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P-9.11 Impact of Cytomegalovirus (CMV) infection in post renal transplant: A single center experience

Rutul Manojkumar Dave, India

Senior resident
Nephrology and transplantation science
IKDRC-ITS hospital

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Post-renal transplant cytomegalovirus infection: s


Impact of Cytomegalovirus (CMV) infection in post renal transplant: A single center experience

Rutul M. Dave1, Nilav M. Shah2, Dinesh N. Gera1, Vivek B. Kute1, Divyesh P. Engineer1, Himanshu V. Patel1, Shubho Banerjee1.

1Nephrology and Transplantation Medicine, IKDRC-ITS HOSPITAL, Ahmedabad, India; 2Nephrology and Transplantation Medicine, Bhavnagar Institute of Medical science, Bhavnagar, India

Objectives: To study incidence, risk factors, manifestations, effect of prophylaxis with antiviral, graft and patient survival in post renal transplant recipients with CMV.
Introduction: CMV is a virus of HHV5 family. It is a common organism involved in infectious complications after transplantation. The disease can be caused by transmission from the transplanted organ, due to reactivation of latent infection, or after a primary infection in sero-negative transplant patients. The incidence is 8-32% post-transplant. The risk factors for CMV infection are organ from a seropositive donor in sero-negative recipient (D+/R-),  increased net IS, other co morbid conditions (Diabetes, Hepatitis C virus etc.).

Materials and Methods: Retrospective analysis of 910 post renal transplant recipients with mean follow-up of 1±0.6 years. The serostatus of patients and donors determined by ELISA & CMV infection by CMV DNA detection with a PCR. r-ATG and IL-2RB were used as induction agents. Maintenance IS was given with steroid, CNI and an antimetabolite agent. Acute cellular rejections treated with r-ATG. Acute antibody mediated rejections treated with PLEX with IVIG and Rituximab. Valganciclovir prophylaxis given to patients 3 months post-transplant and injection of r-ATG/Rituximab. Oral valgancyclovir or IV ganciclovir for 3- 4 weeks with weekly monitoring of CMV DNA. Co-trimoxazole prophylaxis was advised lifelong. Dosage modified according to eGFR and side effects.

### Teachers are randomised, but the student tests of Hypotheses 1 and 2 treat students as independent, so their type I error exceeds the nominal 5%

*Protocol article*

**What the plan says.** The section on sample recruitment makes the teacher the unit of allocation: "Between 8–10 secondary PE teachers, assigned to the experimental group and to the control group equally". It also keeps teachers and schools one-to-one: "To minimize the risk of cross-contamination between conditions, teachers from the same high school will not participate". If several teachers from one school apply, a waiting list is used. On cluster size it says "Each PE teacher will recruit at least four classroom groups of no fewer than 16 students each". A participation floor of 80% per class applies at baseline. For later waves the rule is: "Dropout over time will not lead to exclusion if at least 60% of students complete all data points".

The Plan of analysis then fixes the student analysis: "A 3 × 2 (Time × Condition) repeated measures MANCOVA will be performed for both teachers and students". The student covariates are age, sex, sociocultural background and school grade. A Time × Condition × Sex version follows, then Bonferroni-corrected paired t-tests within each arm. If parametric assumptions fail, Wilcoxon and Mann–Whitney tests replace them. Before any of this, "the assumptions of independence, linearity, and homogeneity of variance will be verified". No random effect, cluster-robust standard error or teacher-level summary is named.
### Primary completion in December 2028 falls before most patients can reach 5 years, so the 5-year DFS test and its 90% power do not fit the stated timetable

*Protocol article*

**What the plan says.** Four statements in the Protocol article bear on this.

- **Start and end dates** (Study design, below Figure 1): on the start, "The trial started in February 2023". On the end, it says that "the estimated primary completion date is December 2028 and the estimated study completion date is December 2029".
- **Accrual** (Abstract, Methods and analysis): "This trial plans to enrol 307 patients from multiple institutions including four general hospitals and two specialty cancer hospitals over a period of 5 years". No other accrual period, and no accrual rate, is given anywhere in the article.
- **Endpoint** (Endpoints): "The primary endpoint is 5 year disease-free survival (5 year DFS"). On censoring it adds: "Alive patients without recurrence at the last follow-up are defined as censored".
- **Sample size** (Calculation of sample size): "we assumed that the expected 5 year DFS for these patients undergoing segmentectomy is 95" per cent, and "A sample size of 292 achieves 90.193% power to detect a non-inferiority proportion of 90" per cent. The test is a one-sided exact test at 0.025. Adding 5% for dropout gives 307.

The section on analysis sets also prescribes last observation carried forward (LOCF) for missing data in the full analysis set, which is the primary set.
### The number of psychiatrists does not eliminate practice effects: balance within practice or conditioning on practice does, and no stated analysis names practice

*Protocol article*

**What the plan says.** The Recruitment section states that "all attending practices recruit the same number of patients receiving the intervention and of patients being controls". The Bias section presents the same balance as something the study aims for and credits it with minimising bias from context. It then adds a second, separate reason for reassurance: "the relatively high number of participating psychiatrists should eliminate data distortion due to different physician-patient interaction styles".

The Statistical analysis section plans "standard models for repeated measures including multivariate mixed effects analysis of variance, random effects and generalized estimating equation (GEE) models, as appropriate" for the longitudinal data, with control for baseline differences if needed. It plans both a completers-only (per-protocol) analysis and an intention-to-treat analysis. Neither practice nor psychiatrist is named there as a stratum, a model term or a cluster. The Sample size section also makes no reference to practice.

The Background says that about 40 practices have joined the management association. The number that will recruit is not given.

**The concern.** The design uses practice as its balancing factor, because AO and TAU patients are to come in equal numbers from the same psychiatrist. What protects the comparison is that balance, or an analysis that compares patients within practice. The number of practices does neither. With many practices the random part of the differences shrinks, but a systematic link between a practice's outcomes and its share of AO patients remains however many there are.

Results and Discussion: 78(8.6%) out of 910, patients were diagnosed with CMV. The mean age was 42 ± 11.6 years, with 69.2% (54/78) being male. Malaise (61.53%) and Fever (51.28%) were the commonest presenting symptoms.  Diabetes (21.8%) and hepatitis C virus (14.1%) the commonest comorbid conditions. CMV disease was seen in 8.7% & 5.6% of patients with r-ATG &  IL-2RB as induction therapy, respectively. 16/78(20.5%) patients had rejection episode. 65.4% patients developed CMV after 6 months post-transplantation. Over mean follow-up of 1 ± 0.8 years, patient and graft survival rates were 85.9% and 70.5%, respectively with mean serum creatinine level was 1.6 ± 0.76 mg/dl.

These outcomes were comparable to previous study conducted by Kute et al at our center in 2009-’12.

Conclusion: We found low incidence of CMV infection as well as milder form of disease due to universal prophylaxis of valganciclovir and also due to low dosage of r-ATG (1-2mg/kg) as induction therapy. The use of antivirals would prevent both viral replication and disease.
Keywords: Cytomegalovirus – CMV, post-renal transplant patient, ATG- Anti-thymocyte globulin, living donor kidney transplant- LDKT, Azathioprine- AZA, Mycophenolate mofetil- MMF, IL-2 receptor blocker- IL-2 RB, IS- immunosuppression, anti-thymocyte globulin- ATG, Plasma exchange- PLEX, Calcinurin inhibitor- CNI, estimated Glomerular filteration rate- eGFR


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